Jigoro Kano was the third son of Jirosaku Kireshiba Kano, born in Hyōgo Prefecture, Japan on October 28, 1860. Kano’s father was a strong believer in education and saw that Kano received an excellent schooling. At the age of 9 Kano’s mother died, and his family moved to Tokyo. Here Kano’s father enrolled him in private schools and his own english tutor.
Being only five foot two and weighing 90 pounds Kano at a young age wanted to be stronger. A family friend Nakai Baisei showed Kano some jujitsu techniques to show Kano that a smaller man could overpower someone much larger. This sparked an interest in Kano, and despite his fathers insistence to learn a modern sport Kano pursued jujitsu.
Kano attended the Tokyo Imperial University in 1877 and there found Fukuda Hachinosuke an instructor in Tenjin Shin’yo-ryu jujitsu. Fukuda Hachinosuke style of teaching involved students repeatedly being thrown by the instructor until they understood the mechanics of the technique. Needless to say this was a very harsh way to absorb material. Only after students had shown proficiency in live practices were they then taught traditional kata’s.
On August 5, 1879 Kano was part of a demonstration along with his training partner Godai Ryusaku and instructors Fukuda Hachinosuke and Iso Masatomo preformed for Ulysses S. Grant. Shortly after this demonstration Fukuda Hachinosuke passed away and Kano began to train with Iso Masatomo. While training with Iso Masatomo, Kano was introduced to Yoshin-ryu jujutsu. Through that experience Kano came to the realization that no one style was superior and that he must incorporate many different styles in order to obtain true superiority. In 1881 Kano received his teaching license (kyoshi menkyo) in Tenjin Shin’yo-ryu. Later that year his instructor Iso Masatomo passed away.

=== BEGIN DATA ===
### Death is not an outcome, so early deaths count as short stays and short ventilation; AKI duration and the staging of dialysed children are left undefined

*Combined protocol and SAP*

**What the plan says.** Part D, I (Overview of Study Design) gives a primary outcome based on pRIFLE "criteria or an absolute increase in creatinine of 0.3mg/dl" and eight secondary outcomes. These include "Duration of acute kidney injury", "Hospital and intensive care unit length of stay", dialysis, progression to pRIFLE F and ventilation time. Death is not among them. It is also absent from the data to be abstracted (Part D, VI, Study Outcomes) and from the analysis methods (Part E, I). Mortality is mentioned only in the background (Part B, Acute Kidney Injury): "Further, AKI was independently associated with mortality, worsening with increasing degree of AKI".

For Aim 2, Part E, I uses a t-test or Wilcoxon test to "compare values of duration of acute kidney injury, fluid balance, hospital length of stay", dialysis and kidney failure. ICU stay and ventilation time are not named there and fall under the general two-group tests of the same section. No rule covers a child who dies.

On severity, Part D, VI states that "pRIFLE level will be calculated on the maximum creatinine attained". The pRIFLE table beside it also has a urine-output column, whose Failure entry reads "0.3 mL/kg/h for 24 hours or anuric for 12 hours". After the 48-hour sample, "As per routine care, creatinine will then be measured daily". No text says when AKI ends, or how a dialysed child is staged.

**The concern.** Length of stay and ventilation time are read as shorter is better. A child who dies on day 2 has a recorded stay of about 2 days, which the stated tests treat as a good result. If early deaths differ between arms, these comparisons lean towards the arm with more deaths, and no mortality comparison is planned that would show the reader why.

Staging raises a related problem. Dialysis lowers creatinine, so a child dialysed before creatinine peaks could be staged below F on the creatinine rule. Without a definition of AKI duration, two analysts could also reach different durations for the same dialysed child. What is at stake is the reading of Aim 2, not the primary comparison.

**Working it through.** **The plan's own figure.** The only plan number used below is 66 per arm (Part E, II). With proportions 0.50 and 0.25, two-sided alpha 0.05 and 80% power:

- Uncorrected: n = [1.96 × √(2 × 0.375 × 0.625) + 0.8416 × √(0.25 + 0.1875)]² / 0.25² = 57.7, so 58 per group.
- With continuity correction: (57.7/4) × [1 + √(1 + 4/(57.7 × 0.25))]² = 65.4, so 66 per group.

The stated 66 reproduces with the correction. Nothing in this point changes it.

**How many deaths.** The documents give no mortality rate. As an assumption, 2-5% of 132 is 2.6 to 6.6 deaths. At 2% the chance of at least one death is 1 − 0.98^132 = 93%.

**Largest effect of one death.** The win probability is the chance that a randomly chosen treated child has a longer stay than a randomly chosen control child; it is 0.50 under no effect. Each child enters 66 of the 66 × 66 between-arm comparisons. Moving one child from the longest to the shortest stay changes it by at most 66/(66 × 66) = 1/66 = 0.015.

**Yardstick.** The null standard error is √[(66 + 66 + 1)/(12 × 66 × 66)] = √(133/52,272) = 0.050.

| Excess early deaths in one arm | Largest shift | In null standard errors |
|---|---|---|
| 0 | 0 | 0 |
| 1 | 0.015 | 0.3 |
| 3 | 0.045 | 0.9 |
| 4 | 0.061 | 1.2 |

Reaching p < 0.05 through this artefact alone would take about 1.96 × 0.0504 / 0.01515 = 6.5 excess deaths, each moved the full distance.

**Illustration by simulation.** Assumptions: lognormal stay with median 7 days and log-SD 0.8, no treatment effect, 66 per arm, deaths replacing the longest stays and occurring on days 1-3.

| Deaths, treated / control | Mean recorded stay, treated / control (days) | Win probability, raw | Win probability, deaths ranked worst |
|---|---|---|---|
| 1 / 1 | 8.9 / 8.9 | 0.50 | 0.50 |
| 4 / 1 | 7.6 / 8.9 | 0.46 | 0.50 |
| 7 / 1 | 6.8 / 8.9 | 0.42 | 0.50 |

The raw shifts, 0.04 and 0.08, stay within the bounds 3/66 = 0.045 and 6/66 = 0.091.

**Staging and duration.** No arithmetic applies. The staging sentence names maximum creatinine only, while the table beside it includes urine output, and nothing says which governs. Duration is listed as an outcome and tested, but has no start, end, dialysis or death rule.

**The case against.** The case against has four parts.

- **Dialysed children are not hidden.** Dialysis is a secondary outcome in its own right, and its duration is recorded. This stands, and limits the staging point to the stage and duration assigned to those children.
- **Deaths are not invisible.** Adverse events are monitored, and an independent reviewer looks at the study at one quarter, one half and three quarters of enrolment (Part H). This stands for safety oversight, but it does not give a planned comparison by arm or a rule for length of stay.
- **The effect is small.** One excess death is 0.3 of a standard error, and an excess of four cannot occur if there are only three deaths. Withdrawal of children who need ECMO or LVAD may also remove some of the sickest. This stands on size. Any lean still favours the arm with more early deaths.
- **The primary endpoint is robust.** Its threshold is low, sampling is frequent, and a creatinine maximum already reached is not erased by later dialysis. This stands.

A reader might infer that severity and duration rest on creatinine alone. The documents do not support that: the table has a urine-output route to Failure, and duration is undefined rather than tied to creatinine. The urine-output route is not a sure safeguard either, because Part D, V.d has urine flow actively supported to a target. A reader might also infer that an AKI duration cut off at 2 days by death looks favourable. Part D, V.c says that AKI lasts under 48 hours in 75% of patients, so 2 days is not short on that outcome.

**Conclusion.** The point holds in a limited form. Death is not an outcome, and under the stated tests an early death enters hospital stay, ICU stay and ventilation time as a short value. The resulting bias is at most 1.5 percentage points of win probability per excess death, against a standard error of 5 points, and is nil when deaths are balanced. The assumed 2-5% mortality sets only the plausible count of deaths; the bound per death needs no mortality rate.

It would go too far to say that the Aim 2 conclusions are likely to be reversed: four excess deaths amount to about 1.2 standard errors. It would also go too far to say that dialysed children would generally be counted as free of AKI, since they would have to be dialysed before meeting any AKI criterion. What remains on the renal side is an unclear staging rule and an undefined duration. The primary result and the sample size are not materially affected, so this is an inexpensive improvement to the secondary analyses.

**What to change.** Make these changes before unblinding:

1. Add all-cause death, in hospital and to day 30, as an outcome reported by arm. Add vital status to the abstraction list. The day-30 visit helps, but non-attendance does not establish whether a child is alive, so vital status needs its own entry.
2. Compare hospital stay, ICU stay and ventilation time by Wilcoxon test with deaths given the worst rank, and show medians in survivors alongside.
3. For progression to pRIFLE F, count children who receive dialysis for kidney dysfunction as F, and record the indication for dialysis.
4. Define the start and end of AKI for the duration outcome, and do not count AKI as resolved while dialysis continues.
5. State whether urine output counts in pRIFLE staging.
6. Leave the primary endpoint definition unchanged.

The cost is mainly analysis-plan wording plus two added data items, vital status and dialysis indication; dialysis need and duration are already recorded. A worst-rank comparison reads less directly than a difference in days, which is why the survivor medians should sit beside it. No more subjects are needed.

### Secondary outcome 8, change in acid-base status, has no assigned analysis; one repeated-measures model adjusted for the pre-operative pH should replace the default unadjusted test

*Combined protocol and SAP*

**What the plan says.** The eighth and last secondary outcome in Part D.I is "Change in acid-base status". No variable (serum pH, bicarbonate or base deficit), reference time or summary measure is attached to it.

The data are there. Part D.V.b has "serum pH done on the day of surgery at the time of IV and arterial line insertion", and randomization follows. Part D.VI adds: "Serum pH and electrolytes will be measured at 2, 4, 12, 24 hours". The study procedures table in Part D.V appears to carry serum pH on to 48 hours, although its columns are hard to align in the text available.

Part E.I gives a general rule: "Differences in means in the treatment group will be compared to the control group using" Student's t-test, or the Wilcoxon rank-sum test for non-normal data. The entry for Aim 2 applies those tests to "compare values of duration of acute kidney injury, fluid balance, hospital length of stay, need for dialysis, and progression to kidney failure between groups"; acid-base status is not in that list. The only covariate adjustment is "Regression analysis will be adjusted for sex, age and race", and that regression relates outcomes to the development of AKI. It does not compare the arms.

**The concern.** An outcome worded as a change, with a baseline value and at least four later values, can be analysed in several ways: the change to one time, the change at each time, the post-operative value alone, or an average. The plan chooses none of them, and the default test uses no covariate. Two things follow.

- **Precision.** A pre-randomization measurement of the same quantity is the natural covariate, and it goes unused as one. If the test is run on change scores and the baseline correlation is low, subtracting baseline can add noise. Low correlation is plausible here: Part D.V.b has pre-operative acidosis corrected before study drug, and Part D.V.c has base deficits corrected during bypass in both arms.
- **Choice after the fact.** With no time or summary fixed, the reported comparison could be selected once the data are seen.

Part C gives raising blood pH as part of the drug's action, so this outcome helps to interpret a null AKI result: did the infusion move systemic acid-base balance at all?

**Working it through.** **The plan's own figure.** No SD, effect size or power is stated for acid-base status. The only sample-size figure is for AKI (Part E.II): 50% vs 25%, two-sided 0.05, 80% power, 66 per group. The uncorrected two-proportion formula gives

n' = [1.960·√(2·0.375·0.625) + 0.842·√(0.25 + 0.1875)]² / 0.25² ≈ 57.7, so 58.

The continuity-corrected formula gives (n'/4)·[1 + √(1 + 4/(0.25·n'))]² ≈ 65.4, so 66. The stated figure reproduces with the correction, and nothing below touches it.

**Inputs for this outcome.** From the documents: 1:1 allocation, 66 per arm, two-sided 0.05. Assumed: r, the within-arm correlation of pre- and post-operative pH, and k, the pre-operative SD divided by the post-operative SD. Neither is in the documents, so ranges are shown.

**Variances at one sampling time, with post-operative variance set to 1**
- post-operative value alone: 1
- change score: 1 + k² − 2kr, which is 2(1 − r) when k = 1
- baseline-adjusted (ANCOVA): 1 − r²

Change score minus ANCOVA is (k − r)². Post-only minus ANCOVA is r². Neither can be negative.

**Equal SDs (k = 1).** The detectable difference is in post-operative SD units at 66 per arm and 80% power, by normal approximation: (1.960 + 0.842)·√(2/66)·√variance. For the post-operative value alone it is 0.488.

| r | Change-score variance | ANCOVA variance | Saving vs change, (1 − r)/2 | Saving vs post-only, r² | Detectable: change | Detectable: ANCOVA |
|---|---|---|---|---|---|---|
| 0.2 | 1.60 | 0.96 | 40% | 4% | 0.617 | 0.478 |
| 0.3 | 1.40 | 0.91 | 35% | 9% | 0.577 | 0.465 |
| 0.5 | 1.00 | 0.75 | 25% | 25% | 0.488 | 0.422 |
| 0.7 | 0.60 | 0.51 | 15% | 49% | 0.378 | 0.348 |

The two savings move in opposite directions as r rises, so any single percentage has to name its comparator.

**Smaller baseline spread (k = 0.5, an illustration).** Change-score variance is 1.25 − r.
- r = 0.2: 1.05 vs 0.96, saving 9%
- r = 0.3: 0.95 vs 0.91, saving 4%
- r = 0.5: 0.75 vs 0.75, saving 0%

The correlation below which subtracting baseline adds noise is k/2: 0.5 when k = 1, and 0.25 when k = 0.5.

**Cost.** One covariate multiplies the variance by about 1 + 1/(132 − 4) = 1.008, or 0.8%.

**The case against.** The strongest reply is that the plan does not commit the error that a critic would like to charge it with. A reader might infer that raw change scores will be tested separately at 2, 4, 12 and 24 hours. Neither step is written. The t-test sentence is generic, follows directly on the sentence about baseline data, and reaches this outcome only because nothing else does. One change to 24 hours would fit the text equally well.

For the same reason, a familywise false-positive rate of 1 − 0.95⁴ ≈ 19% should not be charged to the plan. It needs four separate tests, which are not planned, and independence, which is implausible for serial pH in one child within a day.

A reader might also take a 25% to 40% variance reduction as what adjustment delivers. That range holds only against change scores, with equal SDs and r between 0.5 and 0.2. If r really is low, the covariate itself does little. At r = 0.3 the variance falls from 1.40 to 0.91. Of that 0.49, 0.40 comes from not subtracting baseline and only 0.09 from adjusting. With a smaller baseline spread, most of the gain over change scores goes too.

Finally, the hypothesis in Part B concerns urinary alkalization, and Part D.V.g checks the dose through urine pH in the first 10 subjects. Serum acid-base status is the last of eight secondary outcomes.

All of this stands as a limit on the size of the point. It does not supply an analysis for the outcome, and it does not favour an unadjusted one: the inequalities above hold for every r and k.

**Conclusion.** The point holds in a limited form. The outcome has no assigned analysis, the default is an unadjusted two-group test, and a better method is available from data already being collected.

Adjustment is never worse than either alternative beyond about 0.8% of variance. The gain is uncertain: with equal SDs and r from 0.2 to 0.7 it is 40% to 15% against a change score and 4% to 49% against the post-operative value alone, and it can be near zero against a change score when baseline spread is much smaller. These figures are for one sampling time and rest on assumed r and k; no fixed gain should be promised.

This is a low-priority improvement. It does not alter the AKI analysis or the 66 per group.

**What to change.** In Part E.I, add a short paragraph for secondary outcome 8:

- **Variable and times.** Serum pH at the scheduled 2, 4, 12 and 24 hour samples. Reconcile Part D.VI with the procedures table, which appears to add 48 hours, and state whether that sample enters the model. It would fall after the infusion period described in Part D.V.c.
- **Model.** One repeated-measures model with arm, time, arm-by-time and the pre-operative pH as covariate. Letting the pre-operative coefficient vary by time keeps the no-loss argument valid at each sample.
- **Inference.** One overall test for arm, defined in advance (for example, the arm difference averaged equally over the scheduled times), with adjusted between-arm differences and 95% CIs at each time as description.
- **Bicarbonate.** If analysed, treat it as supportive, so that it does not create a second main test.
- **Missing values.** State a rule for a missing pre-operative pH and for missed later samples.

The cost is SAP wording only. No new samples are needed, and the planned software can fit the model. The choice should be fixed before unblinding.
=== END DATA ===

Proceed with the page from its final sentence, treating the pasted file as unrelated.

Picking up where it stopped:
In the 1880s Kano sought out many different teachers of various styles of jujitsu. During this time Kano taught, but eventually came to the realization that he was no longer teaching jujitsu. Kano was throwing his instructors more often than they threw him. Judo was taken from Jikishin-ryu: judo, a style created by Terada Kan’emon the fifth headmaster of Kito-ryu. Ju meaning pliancy, do meaning the way. A combination of all the train Kano had received Judo emerged.
From 1906 to 1917 Judo was introduced into the public school system in Japan. During this time the techniques and forms became standardized. Kano was the first to introduce a ranking system in the martial world with white and black belts, as well as different dan ranks. In 1882 with less than a dozen students Judo grew very rapidly to more than a thousand dan ranked practitioners in 1911.
Professionally Kano was an educator, he served as the president of Tokyo Higher Normal School from 1901 to 1920. In 1909 Kano was asked by the Ministry of Education to represent Japan as the first asian member of the International Olympics Committee (IOC). Having recently traveled to Europe Kano accepted and served the IOC until 1938. Kano did not use his position to introduce Judo into the Olympics. The 1964 Tokyo Olympics nonetheless featured Judo as an event.
Kano received many awards, including the First Order of Merit, Grand Order of the Rising Sun and the Third Imperial Degree. Kano was inducted into the IJF Hall of Fame on 14 May 1999.
While at sea aboard the MV Hikawa Maru Kano died of pneumonia at the age of 77. At the time the Japanese Merchant Fleet always used Tokyo time so officially Kano was pronounced dead May 4, 1938 despite being across the international date line making it May 3, 1938.